Opinion: Life Sentence is a Populist Measure

Colombia passes the life sentence for murderers and rapists of minors. The approval of the Constitutional Court remains to be defined.

Hands of a prisoner in some bars

This is not just any decision, it is a historical measure, since this type of punishment is not allowed for any other crime. Photo: Adobe Stock

LatinAmerican Post | Santiago Gómez Hernández

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This week the life sentence for rapists and murderers of minors was approved. However, this is not just any decision, it is a historical measure since this type of punishment is not allowed for any other crime.

It is evident that any type of crime against minors must be punished in an exemplary manner and it is also evident that there are criminals who, when suffering from some type of pathology, cannot be reintegrated into society. However, these two elements cannot provide the answer to life imprisonment.

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The approval of this law, although it is reasonable, is a mistake from many points of view. First of all, because it is highly probable that it turns out to be unconstitutional, clearly, article 34 of our constitution states: "The penalties of exile, life imprisonment and confiscation are prohibited."

Taking this measure, just on the 30th anniversary of our constitution, is the symbol that we do not recognize the basis on which that text was written and the reasons why Colombia has resisted life imprisonment or the death penalty since more than a century ago.

Second, and more importantly, the problem of Colombian children is not in the recidivism of rapists or murderers, it is in the impunity of these cases. According to several congressmen opposed to the law, in Colombia, the impunity rate for these cases is 95 to 98%.

Also, sentencing any Colombian to life imprisonment is adding one more problem to the already saturated Colombian prisons. Since 2018, the International Red Cross, together with several other Human Rights organizations abroad and institutions such as the Ombudsman's Office, have warned of overcrowding in prisons. The CRI warned that in some detention centers the rate is 365% saturation. Now imagine having people for the rest of your life, aggravating health and human rights conditions for all inmates.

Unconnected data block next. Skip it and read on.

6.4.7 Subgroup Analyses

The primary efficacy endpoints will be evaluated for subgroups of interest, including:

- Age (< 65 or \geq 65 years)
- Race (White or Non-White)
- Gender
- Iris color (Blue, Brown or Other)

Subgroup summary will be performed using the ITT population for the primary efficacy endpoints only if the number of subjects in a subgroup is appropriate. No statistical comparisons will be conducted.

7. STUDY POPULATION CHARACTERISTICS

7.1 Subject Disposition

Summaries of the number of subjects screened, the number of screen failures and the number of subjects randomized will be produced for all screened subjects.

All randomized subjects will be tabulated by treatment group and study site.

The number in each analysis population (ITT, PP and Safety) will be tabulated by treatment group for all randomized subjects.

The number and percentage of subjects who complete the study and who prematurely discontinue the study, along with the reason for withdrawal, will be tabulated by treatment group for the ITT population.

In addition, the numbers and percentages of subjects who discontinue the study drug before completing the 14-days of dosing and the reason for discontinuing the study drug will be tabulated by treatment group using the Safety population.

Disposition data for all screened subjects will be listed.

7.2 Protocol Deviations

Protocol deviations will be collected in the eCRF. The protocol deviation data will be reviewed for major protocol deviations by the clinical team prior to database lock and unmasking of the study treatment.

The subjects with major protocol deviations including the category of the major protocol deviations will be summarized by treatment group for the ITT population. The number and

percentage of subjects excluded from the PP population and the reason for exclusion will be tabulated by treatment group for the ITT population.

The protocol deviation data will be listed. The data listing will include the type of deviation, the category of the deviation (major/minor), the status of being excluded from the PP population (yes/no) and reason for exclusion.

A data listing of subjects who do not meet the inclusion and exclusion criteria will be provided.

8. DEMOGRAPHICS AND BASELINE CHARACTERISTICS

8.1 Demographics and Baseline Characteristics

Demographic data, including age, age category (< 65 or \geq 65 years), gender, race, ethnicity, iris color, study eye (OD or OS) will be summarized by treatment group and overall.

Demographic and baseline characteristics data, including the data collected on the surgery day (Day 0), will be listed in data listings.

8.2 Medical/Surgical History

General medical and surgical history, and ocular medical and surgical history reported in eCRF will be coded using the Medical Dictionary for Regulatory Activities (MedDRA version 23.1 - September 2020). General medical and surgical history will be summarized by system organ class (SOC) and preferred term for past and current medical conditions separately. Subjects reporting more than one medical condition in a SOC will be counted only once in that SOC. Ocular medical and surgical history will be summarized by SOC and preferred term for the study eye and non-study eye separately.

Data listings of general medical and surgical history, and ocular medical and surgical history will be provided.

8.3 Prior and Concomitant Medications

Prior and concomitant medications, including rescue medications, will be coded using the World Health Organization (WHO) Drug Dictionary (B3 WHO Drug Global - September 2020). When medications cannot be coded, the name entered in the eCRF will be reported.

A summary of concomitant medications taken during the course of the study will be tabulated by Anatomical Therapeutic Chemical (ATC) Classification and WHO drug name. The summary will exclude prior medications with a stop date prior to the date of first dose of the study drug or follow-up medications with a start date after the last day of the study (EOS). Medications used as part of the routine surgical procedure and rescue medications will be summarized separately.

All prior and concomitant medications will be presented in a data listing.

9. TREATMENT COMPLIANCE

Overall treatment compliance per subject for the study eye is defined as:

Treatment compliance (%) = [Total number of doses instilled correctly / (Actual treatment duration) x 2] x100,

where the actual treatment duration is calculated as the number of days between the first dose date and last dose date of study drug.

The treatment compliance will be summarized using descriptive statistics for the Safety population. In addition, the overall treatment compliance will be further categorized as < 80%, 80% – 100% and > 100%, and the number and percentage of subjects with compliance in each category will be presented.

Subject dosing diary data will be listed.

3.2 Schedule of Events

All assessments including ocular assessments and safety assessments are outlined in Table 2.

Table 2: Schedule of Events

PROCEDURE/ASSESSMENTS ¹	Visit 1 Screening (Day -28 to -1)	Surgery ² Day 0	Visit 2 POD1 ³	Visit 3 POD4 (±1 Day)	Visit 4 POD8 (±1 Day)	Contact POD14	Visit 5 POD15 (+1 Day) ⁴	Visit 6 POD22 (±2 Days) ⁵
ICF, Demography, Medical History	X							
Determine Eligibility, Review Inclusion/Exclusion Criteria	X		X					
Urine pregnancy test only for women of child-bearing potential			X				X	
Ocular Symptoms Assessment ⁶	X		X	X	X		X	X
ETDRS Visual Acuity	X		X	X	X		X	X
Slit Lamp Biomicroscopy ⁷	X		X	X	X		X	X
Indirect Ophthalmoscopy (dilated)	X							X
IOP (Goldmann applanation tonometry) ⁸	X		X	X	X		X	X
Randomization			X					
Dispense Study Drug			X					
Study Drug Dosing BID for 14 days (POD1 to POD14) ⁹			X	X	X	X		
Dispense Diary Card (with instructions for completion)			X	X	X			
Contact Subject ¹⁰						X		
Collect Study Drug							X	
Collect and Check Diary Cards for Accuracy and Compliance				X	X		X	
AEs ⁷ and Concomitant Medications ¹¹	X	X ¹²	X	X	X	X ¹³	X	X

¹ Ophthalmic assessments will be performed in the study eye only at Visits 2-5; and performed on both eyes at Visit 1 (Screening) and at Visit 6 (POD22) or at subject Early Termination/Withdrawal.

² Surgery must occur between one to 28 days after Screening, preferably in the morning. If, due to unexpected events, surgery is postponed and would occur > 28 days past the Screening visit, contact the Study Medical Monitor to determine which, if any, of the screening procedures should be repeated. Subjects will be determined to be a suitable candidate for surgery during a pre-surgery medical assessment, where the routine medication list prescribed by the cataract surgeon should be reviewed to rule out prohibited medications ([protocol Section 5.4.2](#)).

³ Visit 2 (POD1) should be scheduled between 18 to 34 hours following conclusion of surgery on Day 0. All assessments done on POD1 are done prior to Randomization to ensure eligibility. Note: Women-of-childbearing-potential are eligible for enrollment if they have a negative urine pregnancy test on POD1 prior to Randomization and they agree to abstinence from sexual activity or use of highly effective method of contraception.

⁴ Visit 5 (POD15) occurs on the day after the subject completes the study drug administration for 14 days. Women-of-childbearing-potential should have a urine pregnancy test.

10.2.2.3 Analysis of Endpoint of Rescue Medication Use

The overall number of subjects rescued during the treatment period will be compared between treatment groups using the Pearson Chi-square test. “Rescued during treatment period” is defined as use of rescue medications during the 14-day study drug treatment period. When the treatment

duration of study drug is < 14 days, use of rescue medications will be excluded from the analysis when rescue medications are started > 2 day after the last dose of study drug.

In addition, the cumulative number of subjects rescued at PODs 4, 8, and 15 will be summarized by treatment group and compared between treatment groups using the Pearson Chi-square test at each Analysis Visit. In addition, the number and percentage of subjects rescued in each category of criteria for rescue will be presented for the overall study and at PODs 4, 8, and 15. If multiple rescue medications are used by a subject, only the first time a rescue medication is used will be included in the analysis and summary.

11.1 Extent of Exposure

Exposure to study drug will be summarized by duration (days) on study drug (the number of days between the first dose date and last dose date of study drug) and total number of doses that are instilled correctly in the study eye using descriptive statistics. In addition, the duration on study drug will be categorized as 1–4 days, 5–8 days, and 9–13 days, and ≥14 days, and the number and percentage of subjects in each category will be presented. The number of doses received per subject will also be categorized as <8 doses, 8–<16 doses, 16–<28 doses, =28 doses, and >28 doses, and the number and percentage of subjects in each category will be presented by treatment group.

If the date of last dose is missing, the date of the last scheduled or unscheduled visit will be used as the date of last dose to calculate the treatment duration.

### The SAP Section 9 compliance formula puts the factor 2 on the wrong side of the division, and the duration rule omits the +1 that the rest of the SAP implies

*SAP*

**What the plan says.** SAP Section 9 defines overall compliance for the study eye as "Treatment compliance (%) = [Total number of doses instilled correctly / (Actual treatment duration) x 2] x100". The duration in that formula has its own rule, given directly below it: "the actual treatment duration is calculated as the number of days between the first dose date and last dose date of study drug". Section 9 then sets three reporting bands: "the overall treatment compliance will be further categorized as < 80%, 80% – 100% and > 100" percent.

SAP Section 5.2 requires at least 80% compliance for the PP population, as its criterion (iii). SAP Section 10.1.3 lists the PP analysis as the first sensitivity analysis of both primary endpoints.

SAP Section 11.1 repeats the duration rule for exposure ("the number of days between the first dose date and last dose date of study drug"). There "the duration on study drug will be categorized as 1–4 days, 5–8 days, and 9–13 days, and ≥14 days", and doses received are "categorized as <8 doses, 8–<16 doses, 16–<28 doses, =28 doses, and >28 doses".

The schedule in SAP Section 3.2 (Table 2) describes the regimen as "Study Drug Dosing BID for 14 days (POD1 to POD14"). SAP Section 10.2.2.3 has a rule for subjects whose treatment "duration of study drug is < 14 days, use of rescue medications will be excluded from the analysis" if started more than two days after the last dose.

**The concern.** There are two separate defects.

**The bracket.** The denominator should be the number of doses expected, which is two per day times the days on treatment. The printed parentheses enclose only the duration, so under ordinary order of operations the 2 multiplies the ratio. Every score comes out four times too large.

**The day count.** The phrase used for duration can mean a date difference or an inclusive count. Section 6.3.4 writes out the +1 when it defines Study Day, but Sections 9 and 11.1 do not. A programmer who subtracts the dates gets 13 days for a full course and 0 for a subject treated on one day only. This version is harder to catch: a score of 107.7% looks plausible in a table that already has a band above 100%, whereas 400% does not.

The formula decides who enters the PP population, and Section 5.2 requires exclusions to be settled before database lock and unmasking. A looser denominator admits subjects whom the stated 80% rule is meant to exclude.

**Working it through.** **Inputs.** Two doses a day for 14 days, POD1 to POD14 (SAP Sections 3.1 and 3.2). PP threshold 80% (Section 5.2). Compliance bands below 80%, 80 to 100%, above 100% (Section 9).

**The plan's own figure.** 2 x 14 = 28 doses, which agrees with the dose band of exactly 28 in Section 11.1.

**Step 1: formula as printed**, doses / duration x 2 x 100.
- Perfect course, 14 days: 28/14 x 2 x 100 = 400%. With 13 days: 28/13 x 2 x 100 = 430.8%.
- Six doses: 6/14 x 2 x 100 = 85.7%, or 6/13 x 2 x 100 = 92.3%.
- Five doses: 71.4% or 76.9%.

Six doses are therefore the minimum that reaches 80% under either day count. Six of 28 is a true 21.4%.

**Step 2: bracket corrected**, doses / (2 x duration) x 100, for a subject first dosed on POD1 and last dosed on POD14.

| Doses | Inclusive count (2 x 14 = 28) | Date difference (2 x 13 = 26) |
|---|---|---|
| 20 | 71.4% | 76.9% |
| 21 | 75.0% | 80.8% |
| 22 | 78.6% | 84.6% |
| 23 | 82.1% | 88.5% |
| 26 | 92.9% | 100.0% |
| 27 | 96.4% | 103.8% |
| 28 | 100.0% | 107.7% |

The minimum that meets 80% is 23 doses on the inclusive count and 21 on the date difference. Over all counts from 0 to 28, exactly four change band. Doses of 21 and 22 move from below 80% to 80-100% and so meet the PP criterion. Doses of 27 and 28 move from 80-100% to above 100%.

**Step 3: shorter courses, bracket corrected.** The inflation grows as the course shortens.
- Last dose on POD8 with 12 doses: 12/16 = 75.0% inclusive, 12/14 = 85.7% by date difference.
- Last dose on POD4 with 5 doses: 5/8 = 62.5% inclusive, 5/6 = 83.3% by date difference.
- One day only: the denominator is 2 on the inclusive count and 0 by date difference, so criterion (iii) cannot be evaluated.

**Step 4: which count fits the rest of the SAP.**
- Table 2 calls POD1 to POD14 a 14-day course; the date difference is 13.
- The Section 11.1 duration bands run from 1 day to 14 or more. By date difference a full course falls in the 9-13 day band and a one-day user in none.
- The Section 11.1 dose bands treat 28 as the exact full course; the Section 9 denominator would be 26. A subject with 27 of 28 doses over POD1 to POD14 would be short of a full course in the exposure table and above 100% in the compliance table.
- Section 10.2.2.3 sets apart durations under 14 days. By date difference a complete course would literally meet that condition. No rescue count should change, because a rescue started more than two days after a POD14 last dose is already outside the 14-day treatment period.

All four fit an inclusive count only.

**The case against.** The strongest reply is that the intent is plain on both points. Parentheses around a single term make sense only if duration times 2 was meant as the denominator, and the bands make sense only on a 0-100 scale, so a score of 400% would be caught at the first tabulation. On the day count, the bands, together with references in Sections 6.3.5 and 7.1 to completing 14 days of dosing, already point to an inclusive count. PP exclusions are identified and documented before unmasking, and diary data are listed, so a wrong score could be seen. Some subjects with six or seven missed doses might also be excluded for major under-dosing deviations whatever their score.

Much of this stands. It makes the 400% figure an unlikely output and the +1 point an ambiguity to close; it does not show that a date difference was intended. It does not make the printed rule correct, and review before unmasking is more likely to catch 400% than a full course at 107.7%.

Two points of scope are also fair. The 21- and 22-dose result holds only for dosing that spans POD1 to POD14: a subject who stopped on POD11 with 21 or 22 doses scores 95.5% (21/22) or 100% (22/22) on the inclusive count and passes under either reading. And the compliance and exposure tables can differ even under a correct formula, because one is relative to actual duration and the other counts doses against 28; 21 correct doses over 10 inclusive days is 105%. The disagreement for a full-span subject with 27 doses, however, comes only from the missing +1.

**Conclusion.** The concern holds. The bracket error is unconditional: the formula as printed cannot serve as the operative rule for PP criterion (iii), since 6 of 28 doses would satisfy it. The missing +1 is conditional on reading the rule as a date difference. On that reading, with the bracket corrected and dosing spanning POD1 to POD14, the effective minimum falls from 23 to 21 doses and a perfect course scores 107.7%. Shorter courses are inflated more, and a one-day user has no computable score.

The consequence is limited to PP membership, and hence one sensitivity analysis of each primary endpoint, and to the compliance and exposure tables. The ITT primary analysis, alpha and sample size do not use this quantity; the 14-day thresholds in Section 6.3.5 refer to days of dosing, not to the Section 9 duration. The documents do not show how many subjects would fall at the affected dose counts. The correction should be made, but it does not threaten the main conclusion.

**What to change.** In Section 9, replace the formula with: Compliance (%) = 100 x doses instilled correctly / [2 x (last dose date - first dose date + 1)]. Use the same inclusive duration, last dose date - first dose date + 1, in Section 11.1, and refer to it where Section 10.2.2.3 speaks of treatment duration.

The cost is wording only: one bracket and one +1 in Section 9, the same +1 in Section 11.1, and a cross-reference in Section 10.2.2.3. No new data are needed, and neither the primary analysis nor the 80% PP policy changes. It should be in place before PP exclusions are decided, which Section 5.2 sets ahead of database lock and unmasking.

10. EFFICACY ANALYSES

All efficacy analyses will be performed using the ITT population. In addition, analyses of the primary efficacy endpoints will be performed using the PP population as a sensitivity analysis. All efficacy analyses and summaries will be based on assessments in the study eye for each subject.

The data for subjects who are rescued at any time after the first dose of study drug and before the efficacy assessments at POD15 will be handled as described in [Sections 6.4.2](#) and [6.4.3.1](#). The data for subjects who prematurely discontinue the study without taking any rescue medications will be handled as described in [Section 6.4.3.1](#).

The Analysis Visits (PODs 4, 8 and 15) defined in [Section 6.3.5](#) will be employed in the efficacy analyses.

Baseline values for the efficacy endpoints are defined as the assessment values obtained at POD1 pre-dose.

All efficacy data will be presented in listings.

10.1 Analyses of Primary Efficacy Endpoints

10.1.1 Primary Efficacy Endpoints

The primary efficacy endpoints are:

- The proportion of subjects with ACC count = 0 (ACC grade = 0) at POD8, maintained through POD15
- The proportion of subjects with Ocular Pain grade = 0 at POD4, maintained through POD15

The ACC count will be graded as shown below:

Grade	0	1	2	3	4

Another obvious argument is that crimes against minors have the characteristic that they do not receive benefits at sentencing. This means that the penalties are quite high (over 40 years). This leaves several criminals facing life sentences in practice.

So far, only Peru, Argentina, Chile, Cuba, and some states of Mexico have life imprisonment for exceptional cases of kidnapping, rape, robbery, or murder, including when the victims are minors or older adults. The question is whether this has actually represented a decrease in crime. There is no clear evidence to indicate that the most punitive measures serve as a deterrent in these countries. Furthermore, it is very utopian to think that the majority of criminals in prisons think, meditate and analyze the risks involved in committing this crime. I believe that the majority of those who are in prison are for committing a crime for which they were unaware of their penalty or the benefits they could access. All (or most) knew that they were committing a crime, but very few were aware of how much the sentence was equivalent, and in cases where a few were aware, how much the fact of not spending 40 years in prison will change for them, but 60. Is this really a deterrent? Isn't it better for them to know that when they commit a crime there is a certainty that they will be captured, prosecuted, and sentenced to 40 years and not that they will go unpunished?

So the approval of this measure is simply populist. Ask anyone if they would not agree that characters like Garavito or Rafael Uribe Noguera do not deserve to spend the rest of their lives in prison. Obviously, the simple answer is yes, but Colombian law cannot only be based on the most representative cases or based on a single person. Both (and all the other) criminals pay for their deeds and that the law is enforced also in all those unknown cases or those that fail to have a sentence.

Likewise, the case is under discussion in the Constitutional Court and this institution will only be in charge of giving the final approval or not to the measure. Regardless of the decision of the magistrates, the most important thing is that the country guarantees the protection and rights of minors who die from malnutrition, extreme poverty, problems of access to health, violence, etc. If you are truly concerned about Colombian children, there are many other measures that can be used to improve the quality of life of hundreds of thousands of children in the country.